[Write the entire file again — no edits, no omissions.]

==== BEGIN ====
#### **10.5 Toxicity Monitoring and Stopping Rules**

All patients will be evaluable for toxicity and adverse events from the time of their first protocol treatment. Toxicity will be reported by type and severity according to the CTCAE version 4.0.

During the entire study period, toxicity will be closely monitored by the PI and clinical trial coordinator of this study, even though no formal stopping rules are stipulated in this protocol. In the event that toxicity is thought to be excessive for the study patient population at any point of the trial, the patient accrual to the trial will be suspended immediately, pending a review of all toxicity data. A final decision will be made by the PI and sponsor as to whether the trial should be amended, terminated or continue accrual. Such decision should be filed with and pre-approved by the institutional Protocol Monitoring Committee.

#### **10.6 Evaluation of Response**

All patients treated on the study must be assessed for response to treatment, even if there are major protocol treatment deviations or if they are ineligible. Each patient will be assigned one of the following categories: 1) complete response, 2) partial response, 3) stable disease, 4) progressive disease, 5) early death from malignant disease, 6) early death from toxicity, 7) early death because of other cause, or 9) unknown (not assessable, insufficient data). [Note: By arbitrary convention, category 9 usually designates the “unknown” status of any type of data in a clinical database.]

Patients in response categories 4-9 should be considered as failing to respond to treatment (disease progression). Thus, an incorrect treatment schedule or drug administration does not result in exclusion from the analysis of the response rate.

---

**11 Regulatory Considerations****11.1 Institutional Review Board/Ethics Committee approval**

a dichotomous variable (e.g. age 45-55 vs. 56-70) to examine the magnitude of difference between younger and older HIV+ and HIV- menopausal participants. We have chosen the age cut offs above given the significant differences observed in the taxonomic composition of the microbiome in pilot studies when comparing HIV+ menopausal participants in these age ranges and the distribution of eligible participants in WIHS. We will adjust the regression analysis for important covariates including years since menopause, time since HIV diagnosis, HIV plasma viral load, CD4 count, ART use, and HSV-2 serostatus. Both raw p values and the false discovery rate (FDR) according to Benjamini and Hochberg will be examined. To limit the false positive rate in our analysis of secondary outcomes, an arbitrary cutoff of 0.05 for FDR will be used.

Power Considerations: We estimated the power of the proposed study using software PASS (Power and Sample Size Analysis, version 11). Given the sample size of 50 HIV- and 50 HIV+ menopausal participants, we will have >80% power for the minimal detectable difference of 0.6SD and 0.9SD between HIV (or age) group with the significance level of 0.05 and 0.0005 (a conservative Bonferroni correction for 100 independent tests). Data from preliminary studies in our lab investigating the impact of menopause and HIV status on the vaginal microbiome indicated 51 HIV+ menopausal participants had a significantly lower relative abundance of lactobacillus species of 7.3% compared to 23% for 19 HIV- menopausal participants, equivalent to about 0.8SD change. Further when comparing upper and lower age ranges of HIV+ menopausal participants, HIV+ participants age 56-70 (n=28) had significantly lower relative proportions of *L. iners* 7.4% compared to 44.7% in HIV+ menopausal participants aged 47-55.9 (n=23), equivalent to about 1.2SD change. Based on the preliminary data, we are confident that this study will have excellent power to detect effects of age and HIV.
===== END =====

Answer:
#### **10.5 Toxicity Monitoring and Stopping Rules**

All patients will be evaluable for toxicity and adverse events from the time of their first protocol treatment. Toxicity will be reported by type and severity according to the CTCAE version 4.0.

During the entire study period, toxicity will be closely monitored by the PI and clinical trial coordinator of this study, even though no formal stopping rules are stipulated in this protocol. In the event that toxicity is thought to be excessive for the study patient population at any point of the trial, the patient accrual to the trial will be suspended immediately, pending a review of all toxicity data. A final decision will be made by the PI and sponsor as to whether the trial should be amended, terminated or continue accrual. Such decision should be filed with and pre-approved by the institutional Protocol Monitoring Committee.

#### **10.6 Evaluation of Response**

All patients treated on the study must be assessed for response to treatment, even if there are major protocol treatment deviations or if they are ineligible. Each patient will be assigned one of the following categories: 1) complete response, 2) partial response, 3) stable disease, 4) progressive disease, 5) early death from malignant disease, 6) early death from toxicity, 7) early death because of other cause, or 9) unknown (not assessable, insufficient data). [Note: By arbitrary convention, category 9 usually designates the “unknown” status of any type of data in a clinical database.]

Patients in response categories 4-9 should be considered as failing to respond to treatment (disease progression). Thus, an incorrect treatment schedule or drug administration does not result in exclusion from the analysis of the response rate.

---

**11 Regulatory Considerations****11.1 Institutional Review Board/Ethics Committee approval**

a dichotomous variable (e.g. age 45-55 vs. 56-70) to examine the magnitude of difference between younger and older HIV+ and HIV- menopausal participants. We have chosen the age cut offs above given the significant differences observed in the taxonomic composition of the microbiome in pilot studies when comparing HIV+ menopausal participants in these age ranges and the distribution of eligible participants in WIHS. We will adjust the regression analysis for important covariates including years since menopause, time since HIV diagnosis, HIV plasma viral load, CD4 count, ART use, and HSV-2 serostatus. Both raw p values and the false discovery rate (FDR) according to Benjamini and Hochberg will be examined. To limit the false positive rate in our analysis of secondary outcomes, an arbitrary cutoff of 0.05 for FDR will be used.

Power Considerations: We estimated the power of the proposed study using software PASS (Power and Sample Size Analysis, version 11). Given the sample size of 50 HIV- and 50 HIV+ menopausal participants, we will have >80% power for the minimal detectable difference of 0.6SD and 0.9SD between HIV (or age) group with the significance level of 0.05 and 0.0005 (a conservative Bonferroni correction for 100 independent tests). Data from preliminary studies in our lab investigating the impact of menopause and HIV status on the vaginal microbiome indicated 51 HIV+ menopausal participants had a significantly lower relative abundance of lactobacillus species of 7.3% compared to 23% for 19 HIV- menopausal participants, equivalent to about 0.8SD change. Further when comparing upper and lower age ranges of HIV+ menopausal participants, HIV+ participants age 56-70 (n=28) had significantly lower relative proportions of *L. iners* 7.4% compared to 44.7% in HIV+ menopausal participants aged 47-55.9 (n=23), equivalent to about 1.2SD change. Based on the preliminary data, we are confident that this study will have excellent power to detect effects of age and HIV.